Another respondent, however, suspected that “half of” the students demonstration were “just walking out cause of not wanting to be in class not because of the cause [sic].”

Whatever their motivation, Hillside Police Chief Joseph M. Lukaszek commended students at Proviso West “who planned, and put in action, a peaceful demonstration with respect to an important issue facing our nation and communities throughout the Chicago area.

“These students faced many obstacles which were placed in their path which they overcame,” he stated. “As a community leader myself, I am proud to say Proviso West High School students did a fantastic job today.” VFP

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5 thoughts on “During Walkouts, Proviso Students Focus Protests On Problems Closer To Home”

  1. The proviso west student organizer is correct proviso west has never really cared for its students. When I was a sophomore there in 2010 I was stabbed in the schools circle drive. My principle at the time did not do anything to make me feel safe, she actually said it was all my fault.

    1. ANTONY GONZALEZ: I am sorry that you had to endure that incident at your high school alma mater at Proviso West High School. Q:) Who was the principal at that time when you was a student there? Did you parents got involved and discuss it with the board of education members at that time in 2010?

      1. Thank you for your concern and my principles name was Ms. Wallace. Everything was kept very hush hush actually my parents didn’t really know how to go about it. It never occurred to my until I got older as to why we never went to the school board because we definitely should have. I ended up serving a week suspension and the other student got the same punishment which is ridiculous seeing as he was the assailant and I was the victim. But according to ms. Wallace I had brought it upon myself because according to her assumptions I was a gang member since I’m latino and I guess in her mind all latinos were affiliated with the Latin Kings. Crazy thing is I didn’t even know what a “Latin king” was seeing as I had just moved there from out of state Arizona. Being the new kid in a new school with little to no friends I had no idea about the gang culture in the area. Let’s just say the 2 years I attended Proviso West were the worst years of my young life. After the incident I felt as if I had this huge target on my back. I recall a time Ms.Wallace had a C.O. pull me out of lunch just so she could try to intimidate me. I ended up dropping out because I could no longer handle the pressure I was under with the school administration. I never really spoke up about it either because who was going to believe a student over a principle? I’m glad to have heard that she was let go a couple of years after I had dropped out I just wish it had been around the time when I was still attending proviso west. I could have graduated along with my friends but unfortunately it just didn’t happen that way. Now all I have is my story and the stitches/scar from the stabbing on my arm to remind me of the injustice I had to go through. I hope nobody has to go through that like I did.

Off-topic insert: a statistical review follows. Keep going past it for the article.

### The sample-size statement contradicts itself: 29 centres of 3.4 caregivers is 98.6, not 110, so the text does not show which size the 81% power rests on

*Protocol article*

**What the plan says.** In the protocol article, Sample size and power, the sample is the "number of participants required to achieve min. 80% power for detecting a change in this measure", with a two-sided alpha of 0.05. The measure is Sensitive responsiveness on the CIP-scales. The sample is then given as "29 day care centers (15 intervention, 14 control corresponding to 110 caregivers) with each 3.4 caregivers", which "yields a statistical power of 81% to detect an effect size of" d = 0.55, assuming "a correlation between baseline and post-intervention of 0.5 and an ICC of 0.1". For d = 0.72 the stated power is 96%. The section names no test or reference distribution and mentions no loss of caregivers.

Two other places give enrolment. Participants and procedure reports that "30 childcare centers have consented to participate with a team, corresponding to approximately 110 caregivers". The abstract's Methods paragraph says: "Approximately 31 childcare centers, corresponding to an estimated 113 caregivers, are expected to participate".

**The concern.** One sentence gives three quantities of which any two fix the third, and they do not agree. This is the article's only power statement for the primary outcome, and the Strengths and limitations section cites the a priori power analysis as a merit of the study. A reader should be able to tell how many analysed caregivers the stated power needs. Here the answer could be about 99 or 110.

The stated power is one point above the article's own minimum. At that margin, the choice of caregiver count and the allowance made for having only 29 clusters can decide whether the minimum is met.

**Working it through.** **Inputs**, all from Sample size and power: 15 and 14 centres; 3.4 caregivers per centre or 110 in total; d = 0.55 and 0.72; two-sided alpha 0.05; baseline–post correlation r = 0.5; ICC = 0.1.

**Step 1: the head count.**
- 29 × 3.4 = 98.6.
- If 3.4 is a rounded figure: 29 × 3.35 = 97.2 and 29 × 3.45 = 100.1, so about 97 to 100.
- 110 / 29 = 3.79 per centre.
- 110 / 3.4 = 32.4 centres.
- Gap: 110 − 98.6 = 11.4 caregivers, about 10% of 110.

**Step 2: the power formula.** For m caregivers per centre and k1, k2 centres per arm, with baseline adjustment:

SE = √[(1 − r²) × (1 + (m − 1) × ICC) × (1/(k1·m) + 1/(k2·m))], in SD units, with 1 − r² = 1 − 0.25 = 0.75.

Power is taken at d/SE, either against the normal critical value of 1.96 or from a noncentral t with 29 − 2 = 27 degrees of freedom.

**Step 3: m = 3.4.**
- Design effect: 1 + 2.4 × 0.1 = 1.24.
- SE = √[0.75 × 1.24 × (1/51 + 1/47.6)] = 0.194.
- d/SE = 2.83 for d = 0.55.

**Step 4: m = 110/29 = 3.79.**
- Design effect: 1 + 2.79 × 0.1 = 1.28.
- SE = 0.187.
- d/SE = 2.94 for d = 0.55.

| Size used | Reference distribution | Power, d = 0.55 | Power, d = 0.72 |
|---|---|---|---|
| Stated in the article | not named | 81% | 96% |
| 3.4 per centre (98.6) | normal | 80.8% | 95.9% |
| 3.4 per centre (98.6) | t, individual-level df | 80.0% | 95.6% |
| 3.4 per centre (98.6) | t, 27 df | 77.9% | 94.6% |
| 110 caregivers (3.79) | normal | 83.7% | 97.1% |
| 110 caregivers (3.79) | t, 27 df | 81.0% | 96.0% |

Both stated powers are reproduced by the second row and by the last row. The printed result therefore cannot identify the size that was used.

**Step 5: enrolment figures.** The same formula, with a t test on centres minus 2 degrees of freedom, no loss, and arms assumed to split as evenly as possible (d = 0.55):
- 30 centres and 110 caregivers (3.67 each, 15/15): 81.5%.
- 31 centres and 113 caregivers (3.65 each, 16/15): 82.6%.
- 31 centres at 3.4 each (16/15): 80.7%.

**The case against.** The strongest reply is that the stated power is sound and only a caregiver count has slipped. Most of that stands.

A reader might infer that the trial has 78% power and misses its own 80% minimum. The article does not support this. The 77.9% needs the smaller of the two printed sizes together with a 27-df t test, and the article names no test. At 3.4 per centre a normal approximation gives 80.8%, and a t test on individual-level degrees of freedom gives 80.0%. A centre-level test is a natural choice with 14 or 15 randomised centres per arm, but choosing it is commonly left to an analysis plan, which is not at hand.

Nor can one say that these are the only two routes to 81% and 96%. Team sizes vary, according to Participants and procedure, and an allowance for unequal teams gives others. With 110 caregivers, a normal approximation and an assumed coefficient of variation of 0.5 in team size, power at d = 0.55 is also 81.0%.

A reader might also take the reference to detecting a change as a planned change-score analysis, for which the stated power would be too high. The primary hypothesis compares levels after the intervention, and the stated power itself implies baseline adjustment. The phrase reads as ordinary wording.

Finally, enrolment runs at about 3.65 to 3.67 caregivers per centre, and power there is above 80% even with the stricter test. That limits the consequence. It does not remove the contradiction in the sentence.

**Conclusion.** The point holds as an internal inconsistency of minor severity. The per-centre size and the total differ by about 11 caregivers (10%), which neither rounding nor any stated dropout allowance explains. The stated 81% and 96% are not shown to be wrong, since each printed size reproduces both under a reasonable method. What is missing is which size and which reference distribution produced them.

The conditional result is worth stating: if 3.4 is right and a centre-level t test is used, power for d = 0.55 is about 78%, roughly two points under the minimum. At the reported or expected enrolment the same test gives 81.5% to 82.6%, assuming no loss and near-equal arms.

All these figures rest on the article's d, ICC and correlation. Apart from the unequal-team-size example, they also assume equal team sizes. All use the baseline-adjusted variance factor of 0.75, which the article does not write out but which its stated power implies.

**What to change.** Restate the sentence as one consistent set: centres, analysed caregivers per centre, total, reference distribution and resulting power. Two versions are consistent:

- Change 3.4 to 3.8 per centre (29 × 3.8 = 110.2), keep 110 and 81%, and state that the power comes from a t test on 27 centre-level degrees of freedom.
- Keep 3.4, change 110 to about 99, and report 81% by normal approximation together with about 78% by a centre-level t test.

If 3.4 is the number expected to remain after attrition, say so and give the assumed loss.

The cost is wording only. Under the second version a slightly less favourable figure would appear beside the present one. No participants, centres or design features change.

2. ANTONY GONZALEZ: I am sorry that you had to go through that traumatic experience at Proviso West High School. I have been reading the local newspaper about former principal Ms. Alexis Wallace’s leadership and some controversy. It’s sad that she would assume that all Latinos are gang members/drug dealers, which is not true. I hope that you are having a successful career and got your G.E.D. You cannot let the past hold you back from achieving potential in your life.

  2. All I can say is that I am so proud of the high school students at Proviso East and Proviso West for taking a stance and demonstrate their true leadership, and standing up for what is an epidemic of innocent youths being killed by gun violence. I hope that the politicians can finally listen to the youth.

    I have been reading the articles on “The Village Free Press” about the gun violence that is happening in Maywood. I truly believe in order to stop the gun violence, nothing stops a “bullet” like opportunities and investing our youth with job training, businesses, and etc.